God hath judged me: and hereby testified his approbation, as she understood it, of the step she had took in giving her maid to her husband, and she was justified in what she had done:

and hath also heard my voice: of prayer; she had prayed to God that her maid might have a child, or she have one by her:

and hath given me a son; whom she reckoned her own, Bilhah being her servant, and so her children born of her, hers; or whom she adopted and called her own, and therefore took upon her to give it a name, as follows: and here let it be observed, that she looked upon this child as a gift of God, as the fruit of prayer, and as in mercy to her, God dealing graciously with her, and taking her part, and judging righteous judgment:

therefore called she his name Dan; which signifies "judgment"; the reason of it lies in the first clause of the verse.

And Rachel said, God hath judged me, and hath also heard my voice, and hath given me a son: therefore called she his name Dan.
EXEGETICAL (ORIGINAL LANGUAGES)
6. judged] Heb. dan, “he judged.” When Rachel says “he has judged me,” she means “God has decided in my favour.” For this use of “judge” in the sense of “vindicate,” cf. Psalm 43:1, “Judge me, O God, and plead my cause”; Psalm 54:1, “Save me, O God, … and judge me.” The name “Dan” is possibly an abbreviation of a longer form, such as Daniel, and Abidan (Numbers 1:11).

Dan and Naphtali, as Bilhah’s children, are associated with the Rachel children in tribal history; cf. Judges 5.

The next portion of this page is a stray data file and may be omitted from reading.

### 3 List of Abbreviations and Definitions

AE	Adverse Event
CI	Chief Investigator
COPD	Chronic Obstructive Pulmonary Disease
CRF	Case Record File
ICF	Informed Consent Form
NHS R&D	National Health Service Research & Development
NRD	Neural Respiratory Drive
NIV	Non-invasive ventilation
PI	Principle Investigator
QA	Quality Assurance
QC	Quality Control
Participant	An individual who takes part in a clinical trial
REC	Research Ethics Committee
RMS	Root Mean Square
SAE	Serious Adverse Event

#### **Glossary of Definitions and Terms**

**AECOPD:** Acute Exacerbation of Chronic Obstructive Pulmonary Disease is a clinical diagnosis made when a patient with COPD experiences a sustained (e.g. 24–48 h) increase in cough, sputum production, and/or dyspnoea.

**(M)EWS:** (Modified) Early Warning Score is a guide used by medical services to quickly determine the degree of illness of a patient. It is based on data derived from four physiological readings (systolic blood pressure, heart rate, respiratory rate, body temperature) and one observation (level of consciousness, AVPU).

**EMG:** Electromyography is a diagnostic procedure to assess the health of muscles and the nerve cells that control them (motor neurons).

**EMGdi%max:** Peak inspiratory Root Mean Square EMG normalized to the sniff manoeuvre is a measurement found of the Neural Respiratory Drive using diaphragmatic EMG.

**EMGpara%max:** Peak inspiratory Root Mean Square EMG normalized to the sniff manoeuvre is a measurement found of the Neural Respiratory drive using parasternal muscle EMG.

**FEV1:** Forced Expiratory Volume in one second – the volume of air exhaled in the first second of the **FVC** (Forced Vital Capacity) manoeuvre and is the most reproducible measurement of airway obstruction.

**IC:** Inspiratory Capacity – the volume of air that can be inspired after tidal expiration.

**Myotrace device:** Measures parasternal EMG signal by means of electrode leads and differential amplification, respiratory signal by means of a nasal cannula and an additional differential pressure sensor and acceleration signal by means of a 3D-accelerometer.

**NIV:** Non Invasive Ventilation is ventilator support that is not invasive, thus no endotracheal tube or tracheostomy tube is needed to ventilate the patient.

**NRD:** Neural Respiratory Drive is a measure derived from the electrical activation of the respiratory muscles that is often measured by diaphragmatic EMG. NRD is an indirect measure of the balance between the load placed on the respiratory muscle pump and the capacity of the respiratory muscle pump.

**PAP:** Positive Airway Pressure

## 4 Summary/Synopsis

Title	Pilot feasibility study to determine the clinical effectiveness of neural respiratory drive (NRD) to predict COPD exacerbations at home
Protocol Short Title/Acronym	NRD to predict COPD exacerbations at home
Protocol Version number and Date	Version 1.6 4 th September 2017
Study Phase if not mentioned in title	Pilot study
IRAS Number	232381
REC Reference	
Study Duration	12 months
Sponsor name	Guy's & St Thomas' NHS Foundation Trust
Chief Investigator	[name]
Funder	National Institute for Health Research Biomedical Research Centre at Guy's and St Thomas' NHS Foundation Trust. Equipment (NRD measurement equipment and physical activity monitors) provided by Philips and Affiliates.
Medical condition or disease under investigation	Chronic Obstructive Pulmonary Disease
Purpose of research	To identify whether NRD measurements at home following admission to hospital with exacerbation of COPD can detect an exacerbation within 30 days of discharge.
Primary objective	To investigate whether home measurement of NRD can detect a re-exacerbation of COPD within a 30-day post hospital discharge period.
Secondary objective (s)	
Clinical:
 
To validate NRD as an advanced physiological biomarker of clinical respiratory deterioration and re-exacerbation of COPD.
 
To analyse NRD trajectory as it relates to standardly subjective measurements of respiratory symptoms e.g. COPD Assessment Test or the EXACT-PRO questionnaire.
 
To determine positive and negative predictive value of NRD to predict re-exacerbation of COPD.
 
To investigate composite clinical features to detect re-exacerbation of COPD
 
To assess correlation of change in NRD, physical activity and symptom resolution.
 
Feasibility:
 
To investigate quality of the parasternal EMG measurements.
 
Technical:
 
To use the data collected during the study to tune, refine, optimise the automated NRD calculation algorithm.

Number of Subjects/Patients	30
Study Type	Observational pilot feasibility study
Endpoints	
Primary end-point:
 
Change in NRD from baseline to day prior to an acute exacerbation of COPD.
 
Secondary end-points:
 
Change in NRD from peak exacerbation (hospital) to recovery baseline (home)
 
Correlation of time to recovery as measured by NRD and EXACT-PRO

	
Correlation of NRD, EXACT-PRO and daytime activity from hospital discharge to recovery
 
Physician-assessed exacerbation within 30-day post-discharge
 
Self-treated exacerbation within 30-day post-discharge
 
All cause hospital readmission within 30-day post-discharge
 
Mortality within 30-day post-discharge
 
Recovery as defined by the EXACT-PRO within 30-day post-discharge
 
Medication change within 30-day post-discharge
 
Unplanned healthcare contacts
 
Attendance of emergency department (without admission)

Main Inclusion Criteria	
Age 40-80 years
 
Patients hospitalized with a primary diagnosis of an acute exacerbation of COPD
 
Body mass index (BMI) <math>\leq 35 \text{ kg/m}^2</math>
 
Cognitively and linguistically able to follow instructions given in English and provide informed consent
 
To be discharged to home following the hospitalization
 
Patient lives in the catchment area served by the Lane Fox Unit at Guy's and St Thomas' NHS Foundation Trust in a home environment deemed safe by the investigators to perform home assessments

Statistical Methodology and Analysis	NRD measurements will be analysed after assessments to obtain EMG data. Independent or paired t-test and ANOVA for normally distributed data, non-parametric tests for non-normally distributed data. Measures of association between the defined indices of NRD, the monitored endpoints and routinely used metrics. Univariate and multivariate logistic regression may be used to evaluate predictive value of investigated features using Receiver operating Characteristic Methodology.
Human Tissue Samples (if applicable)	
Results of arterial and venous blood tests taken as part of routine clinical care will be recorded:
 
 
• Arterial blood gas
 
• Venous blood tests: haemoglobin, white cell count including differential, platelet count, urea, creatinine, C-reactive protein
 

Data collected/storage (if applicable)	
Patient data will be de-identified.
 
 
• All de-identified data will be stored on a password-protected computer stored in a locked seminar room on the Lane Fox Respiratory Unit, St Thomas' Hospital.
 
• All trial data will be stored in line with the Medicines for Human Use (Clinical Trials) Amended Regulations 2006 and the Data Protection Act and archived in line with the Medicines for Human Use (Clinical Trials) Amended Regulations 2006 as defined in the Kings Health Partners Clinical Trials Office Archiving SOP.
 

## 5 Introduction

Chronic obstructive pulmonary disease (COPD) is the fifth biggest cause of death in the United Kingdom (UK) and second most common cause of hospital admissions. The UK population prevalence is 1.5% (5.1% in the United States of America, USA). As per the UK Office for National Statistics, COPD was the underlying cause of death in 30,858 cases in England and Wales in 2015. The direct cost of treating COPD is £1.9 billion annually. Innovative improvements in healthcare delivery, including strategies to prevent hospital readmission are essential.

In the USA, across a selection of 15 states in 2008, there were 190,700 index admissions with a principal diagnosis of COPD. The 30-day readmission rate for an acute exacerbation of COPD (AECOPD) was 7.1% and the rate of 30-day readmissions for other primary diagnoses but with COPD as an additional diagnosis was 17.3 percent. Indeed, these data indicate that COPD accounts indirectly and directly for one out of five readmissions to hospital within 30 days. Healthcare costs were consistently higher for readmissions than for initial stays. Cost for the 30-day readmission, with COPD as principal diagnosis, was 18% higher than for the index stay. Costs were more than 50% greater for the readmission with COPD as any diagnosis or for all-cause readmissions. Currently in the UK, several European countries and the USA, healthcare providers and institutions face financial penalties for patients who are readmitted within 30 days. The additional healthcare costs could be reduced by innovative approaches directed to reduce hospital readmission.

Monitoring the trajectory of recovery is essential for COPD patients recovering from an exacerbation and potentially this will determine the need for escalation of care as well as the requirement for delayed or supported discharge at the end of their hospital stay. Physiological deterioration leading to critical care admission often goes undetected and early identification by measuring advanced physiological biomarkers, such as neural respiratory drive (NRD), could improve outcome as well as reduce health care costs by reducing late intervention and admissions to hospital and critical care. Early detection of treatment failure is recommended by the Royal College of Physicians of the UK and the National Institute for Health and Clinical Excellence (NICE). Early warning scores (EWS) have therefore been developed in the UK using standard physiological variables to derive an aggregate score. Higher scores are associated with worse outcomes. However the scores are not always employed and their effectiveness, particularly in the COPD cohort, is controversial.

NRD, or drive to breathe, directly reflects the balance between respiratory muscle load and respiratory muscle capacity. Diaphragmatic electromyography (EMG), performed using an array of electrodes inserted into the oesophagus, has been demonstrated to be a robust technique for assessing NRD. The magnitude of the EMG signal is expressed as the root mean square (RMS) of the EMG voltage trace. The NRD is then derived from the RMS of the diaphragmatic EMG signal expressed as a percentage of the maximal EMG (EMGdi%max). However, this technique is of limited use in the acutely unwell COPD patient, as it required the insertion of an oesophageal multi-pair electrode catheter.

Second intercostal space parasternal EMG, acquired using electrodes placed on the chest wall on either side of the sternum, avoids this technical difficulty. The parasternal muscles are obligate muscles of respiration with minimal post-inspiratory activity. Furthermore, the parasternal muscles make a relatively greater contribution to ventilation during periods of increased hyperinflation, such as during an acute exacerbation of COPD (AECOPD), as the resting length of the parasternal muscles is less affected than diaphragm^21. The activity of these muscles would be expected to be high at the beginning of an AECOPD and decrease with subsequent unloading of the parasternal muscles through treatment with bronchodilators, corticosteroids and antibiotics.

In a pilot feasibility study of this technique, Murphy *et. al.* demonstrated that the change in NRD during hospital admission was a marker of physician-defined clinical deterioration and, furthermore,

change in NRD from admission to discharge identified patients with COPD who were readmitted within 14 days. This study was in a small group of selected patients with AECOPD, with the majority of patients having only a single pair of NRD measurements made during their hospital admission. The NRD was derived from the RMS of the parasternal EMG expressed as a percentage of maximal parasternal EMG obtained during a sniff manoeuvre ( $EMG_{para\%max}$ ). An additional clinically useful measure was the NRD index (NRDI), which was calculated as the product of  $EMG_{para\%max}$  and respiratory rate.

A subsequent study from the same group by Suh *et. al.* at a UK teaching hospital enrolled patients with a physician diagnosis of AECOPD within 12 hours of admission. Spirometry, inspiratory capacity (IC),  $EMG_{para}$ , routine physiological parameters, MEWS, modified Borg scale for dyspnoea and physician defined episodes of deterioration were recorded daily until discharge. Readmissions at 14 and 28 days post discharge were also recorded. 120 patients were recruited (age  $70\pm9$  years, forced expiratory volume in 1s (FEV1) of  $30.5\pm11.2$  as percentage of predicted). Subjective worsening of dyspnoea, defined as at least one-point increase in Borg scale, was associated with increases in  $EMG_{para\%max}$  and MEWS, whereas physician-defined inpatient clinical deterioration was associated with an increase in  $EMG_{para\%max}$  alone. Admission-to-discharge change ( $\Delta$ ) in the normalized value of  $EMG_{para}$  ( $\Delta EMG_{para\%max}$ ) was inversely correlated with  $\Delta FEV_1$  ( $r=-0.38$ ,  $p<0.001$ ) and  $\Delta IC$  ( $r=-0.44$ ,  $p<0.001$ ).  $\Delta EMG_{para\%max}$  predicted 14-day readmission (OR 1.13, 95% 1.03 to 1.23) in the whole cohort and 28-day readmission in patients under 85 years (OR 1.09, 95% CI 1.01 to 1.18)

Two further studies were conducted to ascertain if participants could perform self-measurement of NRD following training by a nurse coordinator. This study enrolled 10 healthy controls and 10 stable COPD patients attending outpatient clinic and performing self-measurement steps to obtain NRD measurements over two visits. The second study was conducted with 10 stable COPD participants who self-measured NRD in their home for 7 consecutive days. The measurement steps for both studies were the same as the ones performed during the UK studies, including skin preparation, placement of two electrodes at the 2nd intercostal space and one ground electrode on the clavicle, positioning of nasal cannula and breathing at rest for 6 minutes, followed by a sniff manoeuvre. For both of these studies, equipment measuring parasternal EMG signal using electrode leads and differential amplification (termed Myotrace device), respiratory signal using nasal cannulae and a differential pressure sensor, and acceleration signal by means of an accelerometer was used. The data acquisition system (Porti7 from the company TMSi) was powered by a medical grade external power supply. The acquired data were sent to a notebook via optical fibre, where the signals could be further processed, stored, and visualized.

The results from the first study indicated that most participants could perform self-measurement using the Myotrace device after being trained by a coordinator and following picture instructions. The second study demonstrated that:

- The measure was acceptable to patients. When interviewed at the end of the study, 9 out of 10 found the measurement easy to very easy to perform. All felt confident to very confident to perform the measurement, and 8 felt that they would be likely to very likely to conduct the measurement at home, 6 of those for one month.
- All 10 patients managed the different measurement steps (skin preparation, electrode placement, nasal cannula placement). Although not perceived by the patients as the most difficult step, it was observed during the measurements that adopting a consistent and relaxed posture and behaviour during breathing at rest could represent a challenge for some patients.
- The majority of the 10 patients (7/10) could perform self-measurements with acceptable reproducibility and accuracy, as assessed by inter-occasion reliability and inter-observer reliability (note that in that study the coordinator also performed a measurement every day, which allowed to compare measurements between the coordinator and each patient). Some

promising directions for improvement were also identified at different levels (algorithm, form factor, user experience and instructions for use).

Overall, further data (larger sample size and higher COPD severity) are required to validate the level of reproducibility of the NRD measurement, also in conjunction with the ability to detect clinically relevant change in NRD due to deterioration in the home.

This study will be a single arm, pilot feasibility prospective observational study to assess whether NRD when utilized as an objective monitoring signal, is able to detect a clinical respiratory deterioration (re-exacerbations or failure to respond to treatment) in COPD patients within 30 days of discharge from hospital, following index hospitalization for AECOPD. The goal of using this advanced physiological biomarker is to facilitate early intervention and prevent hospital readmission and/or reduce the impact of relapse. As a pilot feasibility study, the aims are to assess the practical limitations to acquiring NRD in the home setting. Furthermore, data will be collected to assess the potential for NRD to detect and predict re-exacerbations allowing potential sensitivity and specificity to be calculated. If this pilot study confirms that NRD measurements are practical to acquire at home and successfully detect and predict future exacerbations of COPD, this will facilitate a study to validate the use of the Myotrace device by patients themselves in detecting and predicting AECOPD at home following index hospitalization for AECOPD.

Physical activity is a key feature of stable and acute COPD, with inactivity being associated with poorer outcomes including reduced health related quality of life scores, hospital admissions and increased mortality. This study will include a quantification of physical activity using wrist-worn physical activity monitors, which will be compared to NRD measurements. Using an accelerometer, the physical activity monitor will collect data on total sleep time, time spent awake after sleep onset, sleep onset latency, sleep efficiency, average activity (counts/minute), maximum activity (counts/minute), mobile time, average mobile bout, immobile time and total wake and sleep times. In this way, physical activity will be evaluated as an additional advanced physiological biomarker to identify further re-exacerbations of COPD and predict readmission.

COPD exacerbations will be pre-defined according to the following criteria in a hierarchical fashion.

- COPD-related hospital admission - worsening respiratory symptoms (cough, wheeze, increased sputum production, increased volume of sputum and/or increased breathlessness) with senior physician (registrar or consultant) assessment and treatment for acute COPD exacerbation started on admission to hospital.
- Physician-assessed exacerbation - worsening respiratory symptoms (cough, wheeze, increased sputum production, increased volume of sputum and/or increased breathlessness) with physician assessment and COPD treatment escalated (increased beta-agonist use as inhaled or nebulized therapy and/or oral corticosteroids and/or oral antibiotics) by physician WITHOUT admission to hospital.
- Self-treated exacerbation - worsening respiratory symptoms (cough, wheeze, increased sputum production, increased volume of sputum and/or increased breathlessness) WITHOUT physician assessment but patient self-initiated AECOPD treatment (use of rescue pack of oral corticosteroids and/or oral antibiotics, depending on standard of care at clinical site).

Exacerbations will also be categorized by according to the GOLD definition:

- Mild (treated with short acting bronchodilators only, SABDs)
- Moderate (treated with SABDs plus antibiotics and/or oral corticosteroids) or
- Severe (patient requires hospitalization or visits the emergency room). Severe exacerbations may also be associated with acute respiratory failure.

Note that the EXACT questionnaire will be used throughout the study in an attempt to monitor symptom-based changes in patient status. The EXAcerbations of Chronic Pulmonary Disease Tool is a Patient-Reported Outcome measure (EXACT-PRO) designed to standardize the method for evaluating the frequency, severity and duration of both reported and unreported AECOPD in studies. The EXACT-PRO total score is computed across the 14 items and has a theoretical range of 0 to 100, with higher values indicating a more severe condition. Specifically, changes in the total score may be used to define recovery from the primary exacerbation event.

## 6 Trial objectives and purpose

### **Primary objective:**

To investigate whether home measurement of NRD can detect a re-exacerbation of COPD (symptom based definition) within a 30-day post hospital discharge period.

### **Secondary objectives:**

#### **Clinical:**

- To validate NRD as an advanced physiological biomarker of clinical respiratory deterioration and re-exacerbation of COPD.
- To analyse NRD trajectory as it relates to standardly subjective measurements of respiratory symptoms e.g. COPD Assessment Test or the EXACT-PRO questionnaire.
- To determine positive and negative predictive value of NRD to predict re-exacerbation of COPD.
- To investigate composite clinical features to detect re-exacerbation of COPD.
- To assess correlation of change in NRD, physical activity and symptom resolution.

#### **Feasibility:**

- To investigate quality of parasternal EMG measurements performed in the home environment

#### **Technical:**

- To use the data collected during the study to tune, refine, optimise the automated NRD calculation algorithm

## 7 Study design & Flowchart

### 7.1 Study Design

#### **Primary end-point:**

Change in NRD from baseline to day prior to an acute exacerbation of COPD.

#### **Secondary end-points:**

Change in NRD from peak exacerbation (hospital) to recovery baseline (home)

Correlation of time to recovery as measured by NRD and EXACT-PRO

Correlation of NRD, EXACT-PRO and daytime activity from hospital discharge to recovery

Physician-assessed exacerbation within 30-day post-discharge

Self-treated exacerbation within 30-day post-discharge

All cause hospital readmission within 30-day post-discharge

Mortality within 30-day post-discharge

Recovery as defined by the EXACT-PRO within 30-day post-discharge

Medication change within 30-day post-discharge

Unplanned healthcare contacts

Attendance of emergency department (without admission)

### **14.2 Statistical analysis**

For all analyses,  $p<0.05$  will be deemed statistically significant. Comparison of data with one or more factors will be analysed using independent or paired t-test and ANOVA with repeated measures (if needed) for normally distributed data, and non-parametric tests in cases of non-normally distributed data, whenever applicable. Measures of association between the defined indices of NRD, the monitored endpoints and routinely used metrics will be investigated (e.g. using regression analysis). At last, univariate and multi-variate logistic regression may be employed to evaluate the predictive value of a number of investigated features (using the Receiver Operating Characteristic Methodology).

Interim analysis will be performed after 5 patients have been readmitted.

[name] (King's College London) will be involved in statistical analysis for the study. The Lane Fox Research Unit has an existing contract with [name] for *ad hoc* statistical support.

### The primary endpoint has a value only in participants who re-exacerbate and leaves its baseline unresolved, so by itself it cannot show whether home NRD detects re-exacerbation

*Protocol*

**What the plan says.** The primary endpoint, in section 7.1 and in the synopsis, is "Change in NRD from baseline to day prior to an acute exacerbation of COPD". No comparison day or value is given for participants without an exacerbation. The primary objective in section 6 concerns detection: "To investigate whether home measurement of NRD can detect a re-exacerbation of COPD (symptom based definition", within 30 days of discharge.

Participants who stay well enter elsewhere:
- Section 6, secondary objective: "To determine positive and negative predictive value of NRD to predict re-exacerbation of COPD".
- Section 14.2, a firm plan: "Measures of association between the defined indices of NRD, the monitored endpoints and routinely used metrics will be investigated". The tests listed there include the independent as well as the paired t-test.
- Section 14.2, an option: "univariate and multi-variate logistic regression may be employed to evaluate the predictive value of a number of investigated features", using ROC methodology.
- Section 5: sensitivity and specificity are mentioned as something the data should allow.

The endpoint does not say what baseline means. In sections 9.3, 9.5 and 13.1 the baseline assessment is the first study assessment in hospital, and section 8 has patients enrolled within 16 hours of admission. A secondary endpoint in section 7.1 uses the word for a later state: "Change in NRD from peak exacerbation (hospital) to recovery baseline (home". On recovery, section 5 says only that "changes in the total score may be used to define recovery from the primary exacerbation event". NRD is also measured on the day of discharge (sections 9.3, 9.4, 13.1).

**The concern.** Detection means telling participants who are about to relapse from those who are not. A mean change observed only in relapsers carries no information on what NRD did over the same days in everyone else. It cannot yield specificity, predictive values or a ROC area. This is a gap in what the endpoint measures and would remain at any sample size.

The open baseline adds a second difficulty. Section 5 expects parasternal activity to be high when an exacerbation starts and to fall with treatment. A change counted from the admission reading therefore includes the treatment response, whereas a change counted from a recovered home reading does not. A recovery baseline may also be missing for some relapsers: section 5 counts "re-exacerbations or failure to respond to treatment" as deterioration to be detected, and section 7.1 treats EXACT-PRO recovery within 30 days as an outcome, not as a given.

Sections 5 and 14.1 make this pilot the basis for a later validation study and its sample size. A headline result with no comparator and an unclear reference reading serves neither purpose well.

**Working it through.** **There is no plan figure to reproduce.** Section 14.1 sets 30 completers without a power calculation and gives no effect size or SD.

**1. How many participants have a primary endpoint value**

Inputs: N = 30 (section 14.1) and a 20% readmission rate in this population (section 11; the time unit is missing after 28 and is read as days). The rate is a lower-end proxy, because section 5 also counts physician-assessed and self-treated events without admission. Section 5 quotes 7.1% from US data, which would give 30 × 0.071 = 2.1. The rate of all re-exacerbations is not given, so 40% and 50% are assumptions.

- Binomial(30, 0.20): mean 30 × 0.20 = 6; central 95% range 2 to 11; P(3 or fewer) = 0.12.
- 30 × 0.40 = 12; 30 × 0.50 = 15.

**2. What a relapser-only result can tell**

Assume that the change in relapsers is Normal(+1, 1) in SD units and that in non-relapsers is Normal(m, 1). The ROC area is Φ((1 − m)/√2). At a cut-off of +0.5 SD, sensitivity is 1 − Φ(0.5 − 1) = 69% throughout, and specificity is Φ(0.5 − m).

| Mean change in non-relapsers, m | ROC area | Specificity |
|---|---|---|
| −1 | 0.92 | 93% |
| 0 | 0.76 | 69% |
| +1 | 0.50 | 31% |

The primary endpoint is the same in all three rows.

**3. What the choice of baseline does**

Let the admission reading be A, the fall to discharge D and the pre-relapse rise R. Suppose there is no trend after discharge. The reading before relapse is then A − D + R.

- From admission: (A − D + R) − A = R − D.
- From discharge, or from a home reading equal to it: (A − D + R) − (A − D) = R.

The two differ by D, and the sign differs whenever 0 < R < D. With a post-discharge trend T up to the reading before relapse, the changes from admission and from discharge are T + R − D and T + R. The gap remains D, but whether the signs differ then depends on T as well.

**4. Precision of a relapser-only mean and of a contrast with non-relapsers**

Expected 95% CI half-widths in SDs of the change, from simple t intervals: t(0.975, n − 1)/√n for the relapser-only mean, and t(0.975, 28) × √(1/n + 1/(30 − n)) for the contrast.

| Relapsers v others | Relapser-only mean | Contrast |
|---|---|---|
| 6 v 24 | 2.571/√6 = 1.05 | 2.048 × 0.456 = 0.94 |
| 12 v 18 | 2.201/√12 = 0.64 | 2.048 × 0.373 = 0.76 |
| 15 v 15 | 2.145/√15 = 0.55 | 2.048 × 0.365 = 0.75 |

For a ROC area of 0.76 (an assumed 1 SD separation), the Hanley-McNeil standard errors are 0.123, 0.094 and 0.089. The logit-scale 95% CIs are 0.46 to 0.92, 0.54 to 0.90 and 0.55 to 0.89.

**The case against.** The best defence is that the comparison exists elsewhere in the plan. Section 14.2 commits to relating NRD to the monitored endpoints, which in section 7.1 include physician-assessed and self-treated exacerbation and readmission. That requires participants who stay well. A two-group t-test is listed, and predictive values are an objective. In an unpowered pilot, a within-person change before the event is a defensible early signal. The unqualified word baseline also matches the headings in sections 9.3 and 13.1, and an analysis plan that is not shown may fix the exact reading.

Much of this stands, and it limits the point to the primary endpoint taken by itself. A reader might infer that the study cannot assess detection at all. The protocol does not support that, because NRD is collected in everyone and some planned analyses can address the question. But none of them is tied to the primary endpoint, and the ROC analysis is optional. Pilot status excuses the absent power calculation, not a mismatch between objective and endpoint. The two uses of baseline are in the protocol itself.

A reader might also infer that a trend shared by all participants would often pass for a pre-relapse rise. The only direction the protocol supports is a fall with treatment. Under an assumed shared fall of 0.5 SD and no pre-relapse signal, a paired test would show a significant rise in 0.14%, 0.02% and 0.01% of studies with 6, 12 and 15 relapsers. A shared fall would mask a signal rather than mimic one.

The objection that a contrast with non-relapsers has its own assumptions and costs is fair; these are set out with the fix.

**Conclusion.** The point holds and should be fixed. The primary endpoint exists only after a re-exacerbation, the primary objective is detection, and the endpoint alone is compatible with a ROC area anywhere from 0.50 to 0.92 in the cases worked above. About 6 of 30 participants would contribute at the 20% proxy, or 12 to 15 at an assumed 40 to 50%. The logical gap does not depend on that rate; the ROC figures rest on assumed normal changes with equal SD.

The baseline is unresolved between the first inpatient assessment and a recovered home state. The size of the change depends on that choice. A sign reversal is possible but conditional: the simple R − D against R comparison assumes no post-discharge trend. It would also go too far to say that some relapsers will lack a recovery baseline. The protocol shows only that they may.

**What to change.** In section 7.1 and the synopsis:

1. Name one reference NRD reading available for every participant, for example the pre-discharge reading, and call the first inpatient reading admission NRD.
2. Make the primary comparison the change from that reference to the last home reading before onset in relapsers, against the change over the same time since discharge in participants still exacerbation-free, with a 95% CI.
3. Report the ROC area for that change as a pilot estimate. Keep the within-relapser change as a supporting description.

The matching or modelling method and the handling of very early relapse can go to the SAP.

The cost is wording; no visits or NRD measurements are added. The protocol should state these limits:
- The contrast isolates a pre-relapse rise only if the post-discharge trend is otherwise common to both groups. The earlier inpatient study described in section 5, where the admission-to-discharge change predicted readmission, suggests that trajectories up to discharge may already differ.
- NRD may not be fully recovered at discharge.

Verse 6. - And Rachel said, God hath judged me, - "hath chastened me," as in Genesis 15:14 (Ainsworth, Wordsworth); better, "hath procured for me justice," as if reckoning her sterility an injustice by the side of Leah's fecundity (Keil, Lange); or, hath carried through my cause like a patron, i.e. hath vindicated me from the reproach of barrenness (Munster, Rosenmüller); or, hath dealt with me according to his sovereign justice, withholding' from me the fruit of the womb while I was forgetful of my dependence on him, and granting me posterity when I approached him in humble supplication (Murphy), which it is obvious from the next clause that Rachel did - and hath also heard my voice, and hath given me a son. With undue severity older interpreters regard Rachel as using the Divine name more hypocritarum, who, when their schemes prosper, think that God favors them (Vatablus, Calvin). The employment of Elohim by Jacob and Rachel, supposed to mark the first thirteen verses as belonging to the primitive document (Tuch, Bleek, Kalisch), though by others (Davidson, Colenso) they are ascribed to the Jehovist, is sufficiently explained by Rachers consciousness that in a large measure her handmaid's son was rather the fruit of her own impious device than the gift of Jehovah (Hengstenberg). Therefore called she his name Dan - i.e. "Judge," one decreeing justice, vindex, from דּוּן, to judge (Gesenius, Keil, Lange, et alii), though, as in other proper names, e.g. Joseph, Zebulun, in which two verbs are alluded to, Michaelis thinks non ajudicando solum, sed et ab audiendo nomen accepisse Danem, and connects it with another verb, a denominative from an Arabic root, signifying to hear (vide 'Suppl.,' p. 425). Genesis 30:6Bilhah's Sons. - When Rachel thought of her own barrenness, she became more and more envious of her sister, who was blessed with sons. But instead of praying, either directly or through her husband, as Rebekah had done, to Jehovah, who had promised His favour to Jacob (Genesis 28:13.), she said to Jacob, in passionate displeasure, "Get me children, or I shall die;" to which he angrily replied, "Am I in God's stead (i.e., equal to God, or God), who hath withheld from thee the fruit of the womb?" i.e., Can I, a powerless man, give thee what the Almighty God has withheld? Almighty like God Jacob certainly was not; but he also wanted the power which he might have possessed, the power of prayer, in firm reliance upon the promise of the Lord. Hence he could neither help nor advise his beloved wife, but only assent to her proposal, that he should beget children for her through her maid Bilhah (cf. Genesis 16:2), through whom two sons were born to her. The first she named Dan, i.e., judge, because God had judged her, i.e., procured her justice, hearkened to her voice (prayer), and removed the reproach of childlessness; the second Naphtali, i.e., my conflict, or my fought one, for "fightings of God, she said, have I fought with my sister, and also prevailed." אלהים נפתּוּלי are neither luctationes quam maximae, nor "a conflict in the cause of God, because Rachel did not wish to leave the founding of the nation of God to Leah alone" (Knobel), but "fightings for God and His mercy" (Hengstenberg), or, what comes to the same thing, "wrestlings of prayer she had wrestled with Leah; in reality, however, with God Himself, who seemed to have restricted His mercy to Leah alone" (Delitzsch). It is to be noticed, that Rachel speaks of Elohim only, whereas Leah regarded her first four sons as the gift of Jehovah. In this variation of the names, the attitude of the two women, not only to one another, but also to the cause they served, is made apparent. It makes no difference whether the historian has given us the very words of the women on the birth of their children, or, what appears more probable, since the name of God is not introduced into the names of the children, merely his own view of the matter as related by him (Genesis 29:31; Genesis 30:17, Genesis 30:22). Leah, who had been forced upon Jacob against his inclination, and was put by him in the background, was not only proved by the four sons, whom she bore to him in the first years of her marriage, to be the wife provided for Jacob by Elohim, the ruler of human destiny; but by the fact that these four sons formed the real stem of the promised numerous seed, she was proved still more to be the wife selected by Jehovah, in realization of His promise, to be the tribe-mother of the greater part of the covenant nation. But this required that Leah herself should be fitted for it in heart and mind, that she should feel herself to be the handmaid of Jehovah, and give glory to the covenant God for the blessing of children, or see in her children actual proofs that Jehovah had accepted her and would bring to her the affection of her husband. It was different with Rachel, the favourite and therefore high-minded wife. Jacob should give her, what God alone could give. The faithfulness and blessing of the covenant God were still hidden from her. Hence she resorted to such earthly means as procuring children through her maid, and regarded the desired result as the answer of God, and a victory in her contest with her sister. For such a state of mind the term Elohim, God the sovereign ruler, was the only fitting expression.